Senate and House committees passed bills today that would amend the Open Meetings Act to allow members of governing bodies to participate in meetings electronically and bar the public from attending during the coronavirus outbreak.
The Senate and House bills have some differences.
Tennessee Coalition for Open Government, and other citizen and media groups, had advocated for a set of safeguards in the legislation to protect against potential abuse.
The Senate version incorporated those safety mechanisms.
For example, the Senate version would limit the business taken up at such meetings to essential business and business that a governing body determined could not be reasonably delayed.
“(5) A governing body meeting under this subsection (e) is limited to taking up essential business and shall not conduct business that can be reasonably delayed, in the judgment of the governing body, until after the state of emergency ceases to exist.”
Senate version requires governing bodies without technology for public electronic access to make ‘reasonable efforts’ to get it
Both bills says that governing bodies must provide electronic access, such as a live-streaming on the Internet, to a meeting in which the public is barred from attending if they have capability to do so. But the Senate version has an extra provision that says the governing body must make “reasonable efforts” to acquire that technology or capacity. In both bills, if the governing body doesn’t have the capability, it must make an audio or video record of the meeting and make it available to the public no later than 48 hours after the meeting, and preserve it for at least 1 year.
Another provision in the Senate bill, which is not in the House bill, says that the governing body cannot bar the public except when there is a state of emergency declared by the governor (as there is now related to coronavirus.) The House version allowed the governing body to call a state of emergency for purposes of limiting the public and allowing electronic participation by governing body members.
Both the House and Senate versions say that the notice of the meeting must include instructions on how the public can electronically access the meeting. The Senate version goes a step further and says the “governing body must publish or place the notice in a place that the governing body reasonably believes the public would be able to view the notice.”
This may mean that posting on the courthouse door during a pandemic when many people are self-quarantining probably wouldn’t suffice.
Both bills have a repeal date of Feb. 15, 2021.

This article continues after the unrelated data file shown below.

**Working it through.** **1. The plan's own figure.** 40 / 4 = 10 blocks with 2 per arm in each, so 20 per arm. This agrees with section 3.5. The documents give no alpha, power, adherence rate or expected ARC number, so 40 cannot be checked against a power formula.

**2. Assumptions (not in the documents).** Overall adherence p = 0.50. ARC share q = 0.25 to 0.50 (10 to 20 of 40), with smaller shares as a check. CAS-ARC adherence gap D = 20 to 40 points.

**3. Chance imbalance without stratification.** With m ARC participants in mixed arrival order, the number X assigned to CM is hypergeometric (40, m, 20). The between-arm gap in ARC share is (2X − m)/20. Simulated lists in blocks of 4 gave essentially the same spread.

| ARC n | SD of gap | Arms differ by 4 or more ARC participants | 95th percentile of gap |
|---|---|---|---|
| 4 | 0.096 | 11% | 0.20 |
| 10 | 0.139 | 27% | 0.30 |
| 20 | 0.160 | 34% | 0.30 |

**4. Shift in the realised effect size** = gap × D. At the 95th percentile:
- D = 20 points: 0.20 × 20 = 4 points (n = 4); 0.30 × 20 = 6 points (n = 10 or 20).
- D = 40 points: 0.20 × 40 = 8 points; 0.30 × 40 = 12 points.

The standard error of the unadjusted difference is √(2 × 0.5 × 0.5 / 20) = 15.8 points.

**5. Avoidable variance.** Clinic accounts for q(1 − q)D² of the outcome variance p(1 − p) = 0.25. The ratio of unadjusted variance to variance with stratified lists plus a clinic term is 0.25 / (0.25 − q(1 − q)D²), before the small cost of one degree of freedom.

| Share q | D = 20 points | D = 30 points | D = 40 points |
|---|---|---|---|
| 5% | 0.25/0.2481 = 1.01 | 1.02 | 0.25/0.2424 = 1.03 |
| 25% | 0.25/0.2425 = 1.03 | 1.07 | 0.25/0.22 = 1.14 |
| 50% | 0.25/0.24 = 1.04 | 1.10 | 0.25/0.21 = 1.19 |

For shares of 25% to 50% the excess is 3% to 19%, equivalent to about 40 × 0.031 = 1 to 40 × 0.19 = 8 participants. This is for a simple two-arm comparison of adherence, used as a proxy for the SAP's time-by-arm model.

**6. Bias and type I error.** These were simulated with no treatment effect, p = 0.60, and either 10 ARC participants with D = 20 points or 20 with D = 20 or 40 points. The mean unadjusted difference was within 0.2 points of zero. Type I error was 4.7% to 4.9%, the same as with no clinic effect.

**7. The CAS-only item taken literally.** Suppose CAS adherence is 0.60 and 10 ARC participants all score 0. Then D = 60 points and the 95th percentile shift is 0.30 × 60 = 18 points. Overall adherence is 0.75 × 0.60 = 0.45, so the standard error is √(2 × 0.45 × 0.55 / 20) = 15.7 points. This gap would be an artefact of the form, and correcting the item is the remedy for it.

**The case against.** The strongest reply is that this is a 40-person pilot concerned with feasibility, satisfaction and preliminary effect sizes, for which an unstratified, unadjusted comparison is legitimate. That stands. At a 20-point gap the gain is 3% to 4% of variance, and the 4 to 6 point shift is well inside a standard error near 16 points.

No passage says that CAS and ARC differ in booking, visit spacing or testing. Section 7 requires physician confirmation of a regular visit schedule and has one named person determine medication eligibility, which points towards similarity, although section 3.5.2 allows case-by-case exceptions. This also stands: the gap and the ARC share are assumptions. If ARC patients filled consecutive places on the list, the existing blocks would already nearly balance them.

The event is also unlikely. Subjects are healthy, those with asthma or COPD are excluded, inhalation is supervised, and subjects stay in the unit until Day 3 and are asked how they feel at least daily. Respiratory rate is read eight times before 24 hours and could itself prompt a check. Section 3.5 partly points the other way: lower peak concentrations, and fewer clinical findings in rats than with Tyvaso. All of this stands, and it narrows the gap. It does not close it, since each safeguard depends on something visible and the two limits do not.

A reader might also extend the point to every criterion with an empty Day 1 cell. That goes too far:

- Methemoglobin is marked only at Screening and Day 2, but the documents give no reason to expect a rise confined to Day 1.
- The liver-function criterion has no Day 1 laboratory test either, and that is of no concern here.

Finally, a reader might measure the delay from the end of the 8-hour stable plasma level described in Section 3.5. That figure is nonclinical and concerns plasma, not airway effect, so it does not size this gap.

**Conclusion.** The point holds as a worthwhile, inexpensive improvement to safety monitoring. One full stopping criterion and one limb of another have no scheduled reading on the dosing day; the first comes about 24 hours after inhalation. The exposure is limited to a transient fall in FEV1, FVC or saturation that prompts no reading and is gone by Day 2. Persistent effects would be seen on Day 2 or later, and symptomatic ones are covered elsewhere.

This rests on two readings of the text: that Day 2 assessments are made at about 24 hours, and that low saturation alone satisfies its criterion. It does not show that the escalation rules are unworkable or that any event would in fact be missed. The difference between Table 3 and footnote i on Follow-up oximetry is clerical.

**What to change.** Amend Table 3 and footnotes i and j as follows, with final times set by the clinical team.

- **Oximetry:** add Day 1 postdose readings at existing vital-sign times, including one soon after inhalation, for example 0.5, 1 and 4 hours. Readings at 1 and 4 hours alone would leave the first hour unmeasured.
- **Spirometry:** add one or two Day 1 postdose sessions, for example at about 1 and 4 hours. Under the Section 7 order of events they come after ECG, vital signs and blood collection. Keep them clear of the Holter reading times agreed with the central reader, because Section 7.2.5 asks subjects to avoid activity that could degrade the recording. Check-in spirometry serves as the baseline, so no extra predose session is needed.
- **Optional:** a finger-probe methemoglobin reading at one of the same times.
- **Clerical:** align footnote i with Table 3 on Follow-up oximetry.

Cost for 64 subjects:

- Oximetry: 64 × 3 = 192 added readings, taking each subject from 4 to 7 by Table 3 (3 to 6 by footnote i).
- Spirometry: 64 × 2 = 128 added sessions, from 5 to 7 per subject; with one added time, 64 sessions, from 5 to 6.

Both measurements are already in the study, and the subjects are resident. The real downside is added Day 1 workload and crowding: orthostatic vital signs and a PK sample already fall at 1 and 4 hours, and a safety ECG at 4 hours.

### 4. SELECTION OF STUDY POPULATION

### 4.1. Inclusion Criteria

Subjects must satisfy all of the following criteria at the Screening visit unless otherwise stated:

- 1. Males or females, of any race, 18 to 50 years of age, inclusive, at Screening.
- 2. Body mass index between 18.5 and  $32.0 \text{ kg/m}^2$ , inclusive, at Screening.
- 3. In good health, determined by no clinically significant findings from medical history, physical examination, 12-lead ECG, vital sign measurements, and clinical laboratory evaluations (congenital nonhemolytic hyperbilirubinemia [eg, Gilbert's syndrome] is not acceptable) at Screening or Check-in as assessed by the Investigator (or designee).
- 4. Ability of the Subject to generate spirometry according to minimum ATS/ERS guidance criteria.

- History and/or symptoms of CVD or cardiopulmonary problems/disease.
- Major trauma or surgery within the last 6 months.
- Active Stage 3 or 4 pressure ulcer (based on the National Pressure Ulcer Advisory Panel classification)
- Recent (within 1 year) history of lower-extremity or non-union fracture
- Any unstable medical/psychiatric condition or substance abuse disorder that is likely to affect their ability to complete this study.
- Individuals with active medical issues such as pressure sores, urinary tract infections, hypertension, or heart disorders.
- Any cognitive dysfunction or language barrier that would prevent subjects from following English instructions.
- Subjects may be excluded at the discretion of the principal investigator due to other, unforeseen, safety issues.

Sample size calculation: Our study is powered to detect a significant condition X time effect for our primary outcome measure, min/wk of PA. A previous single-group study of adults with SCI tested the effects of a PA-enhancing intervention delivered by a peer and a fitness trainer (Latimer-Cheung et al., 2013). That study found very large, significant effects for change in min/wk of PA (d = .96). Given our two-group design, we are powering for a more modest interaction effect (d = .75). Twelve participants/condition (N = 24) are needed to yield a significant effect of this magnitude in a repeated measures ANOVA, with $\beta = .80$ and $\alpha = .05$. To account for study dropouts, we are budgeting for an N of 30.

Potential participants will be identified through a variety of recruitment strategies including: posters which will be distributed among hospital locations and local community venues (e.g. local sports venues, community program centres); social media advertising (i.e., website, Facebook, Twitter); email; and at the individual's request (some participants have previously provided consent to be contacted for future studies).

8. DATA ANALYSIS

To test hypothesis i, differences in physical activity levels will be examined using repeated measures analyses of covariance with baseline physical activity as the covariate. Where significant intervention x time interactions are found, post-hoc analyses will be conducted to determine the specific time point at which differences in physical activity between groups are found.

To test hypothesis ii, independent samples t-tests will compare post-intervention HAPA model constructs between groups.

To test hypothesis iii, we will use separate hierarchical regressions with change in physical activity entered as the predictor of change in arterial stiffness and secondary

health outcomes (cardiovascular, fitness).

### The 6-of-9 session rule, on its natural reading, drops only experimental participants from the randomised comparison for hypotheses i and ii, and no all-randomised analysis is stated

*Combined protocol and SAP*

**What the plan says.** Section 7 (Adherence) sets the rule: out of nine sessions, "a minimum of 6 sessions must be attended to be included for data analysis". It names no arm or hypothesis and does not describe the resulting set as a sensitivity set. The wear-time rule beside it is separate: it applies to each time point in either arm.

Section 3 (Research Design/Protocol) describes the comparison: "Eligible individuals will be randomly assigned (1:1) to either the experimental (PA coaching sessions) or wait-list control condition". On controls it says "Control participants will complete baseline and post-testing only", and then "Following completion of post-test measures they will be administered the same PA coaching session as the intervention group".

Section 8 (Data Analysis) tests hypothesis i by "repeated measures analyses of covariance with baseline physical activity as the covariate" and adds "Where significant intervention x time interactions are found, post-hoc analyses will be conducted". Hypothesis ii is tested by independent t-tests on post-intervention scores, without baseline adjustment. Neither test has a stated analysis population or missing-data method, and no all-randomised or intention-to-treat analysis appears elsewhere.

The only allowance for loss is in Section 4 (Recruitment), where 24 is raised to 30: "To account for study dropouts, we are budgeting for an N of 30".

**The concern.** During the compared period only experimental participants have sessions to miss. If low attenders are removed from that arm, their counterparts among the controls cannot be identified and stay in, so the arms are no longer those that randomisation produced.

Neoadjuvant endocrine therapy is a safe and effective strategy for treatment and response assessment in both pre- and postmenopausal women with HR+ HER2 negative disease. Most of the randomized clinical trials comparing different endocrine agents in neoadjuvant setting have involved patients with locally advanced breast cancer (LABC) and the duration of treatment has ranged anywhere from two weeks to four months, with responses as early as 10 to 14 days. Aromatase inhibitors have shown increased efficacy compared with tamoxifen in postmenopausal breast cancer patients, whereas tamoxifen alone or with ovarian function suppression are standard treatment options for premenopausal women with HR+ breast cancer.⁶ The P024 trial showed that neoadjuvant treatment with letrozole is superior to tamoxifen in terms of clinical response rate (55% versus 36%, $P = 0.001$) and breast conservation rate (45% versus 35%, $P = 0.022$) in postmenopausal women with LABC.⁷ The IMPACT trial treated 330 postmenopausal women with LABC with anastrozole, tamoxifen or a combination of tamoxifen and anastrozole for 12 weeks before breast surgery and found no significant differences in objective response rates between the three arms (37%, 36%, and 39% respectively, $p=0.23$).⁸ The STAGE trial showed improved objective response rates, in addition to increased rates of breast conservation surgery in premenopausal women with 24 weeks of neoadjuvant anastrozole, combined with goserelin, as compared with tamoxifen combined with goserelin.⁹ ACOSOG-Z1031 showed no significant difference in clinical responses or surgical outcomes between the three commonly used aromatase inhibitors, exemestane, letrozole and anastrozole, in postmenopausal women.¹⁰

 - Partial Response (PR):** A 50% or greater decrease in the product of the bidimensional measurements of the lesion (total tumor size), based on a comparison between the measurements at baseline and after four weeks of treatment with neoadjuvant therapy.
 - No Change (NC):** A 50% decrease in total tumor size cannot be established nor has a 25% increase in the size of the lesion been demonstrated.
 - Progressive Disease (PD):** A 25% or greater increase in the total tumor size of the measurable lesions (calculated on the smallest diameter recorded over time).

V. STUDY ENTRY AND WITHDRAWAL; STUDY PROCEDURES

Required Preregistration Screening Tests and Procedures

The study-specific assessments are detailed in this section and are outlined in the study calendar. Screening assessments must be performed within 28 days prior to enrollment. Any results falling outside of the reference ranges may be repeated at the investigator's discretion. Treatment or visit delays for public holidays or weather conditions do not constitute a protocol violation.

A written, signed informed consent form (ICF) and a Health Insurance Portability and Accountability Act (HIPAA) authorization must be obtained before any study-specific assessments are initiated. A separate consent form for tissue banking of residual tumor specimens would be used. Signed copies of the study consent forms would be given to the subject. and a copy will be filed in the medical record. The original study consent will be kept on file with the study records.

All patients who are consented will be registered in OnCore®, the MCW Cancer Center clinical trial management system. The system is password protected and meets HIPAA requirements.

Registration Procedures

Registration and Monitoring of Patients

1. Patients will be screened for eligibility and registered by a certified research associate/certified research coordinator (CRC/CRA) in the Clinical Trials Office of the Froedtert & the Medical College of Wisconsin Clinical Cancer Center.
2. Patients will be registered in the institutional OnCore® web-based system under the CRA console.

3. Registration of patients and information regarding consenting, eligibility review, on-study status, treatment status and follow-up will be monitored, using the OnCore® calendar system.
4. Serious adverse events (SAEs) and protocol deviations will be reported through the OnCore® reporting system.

Next step is floor votes; bills must match before becoming law
The changes to the law are major, and will lead to unprecedented changes to how governing bodies across the state are allowed to meet through the end of the year.
Currently, the law allows only members of state boards and commissions to attend a meeting electronically when there is a necessity documented. No law allows local governing bodies to meet in this manner. And no provision in the Open Meetings Act allows the barring of the public from a meeting entirely — or outlines what must be done if the public is not allowed to attend during a pandemic.
The Open Meetings Act statute says: “All meetings of any governing body are declared to be public meetings open to the public at all times.”
The next step on both bills is that they will head to their respective house floors.
Senate Bill 2897 with the amendment drafting code 17331, sponsored by Sen. Paul Bailey (R-Sparta) is No. 8 on the regular calendar for the 2 p.m. Senate Floor Session. After adding the amendment, several senators signed onto the bill, including Senators Rusty Crowe (R-Johnson City), Steven Dickerson (R-Nashville), Frank Nicely (R-Strawberry Planes), Shane Reeves (R-Murfreesboro), Steve Southerland (R-Morristown), Dawn White (R-Murfeesboro), Ken Yager (R-Kingston) and Jeff Yarbro, D-Nashville.
The House version, House Bill 2815 sponsored by House Speaker Cameron Sexton, R-Crossville, and Rep. Chris Todd, R-Madison County, is scheduled for the House floor session at 9 a.m. Thursday.
Both the House and Senate version must match before they can be passed into law and sent to the governor for a signature.
Unquestionably, the speed with which these bills were put together and moved through committees was unusually fast, due to the General Assembly itself trying to finish only essential business so it can shut down because of the coronavirus epidemic.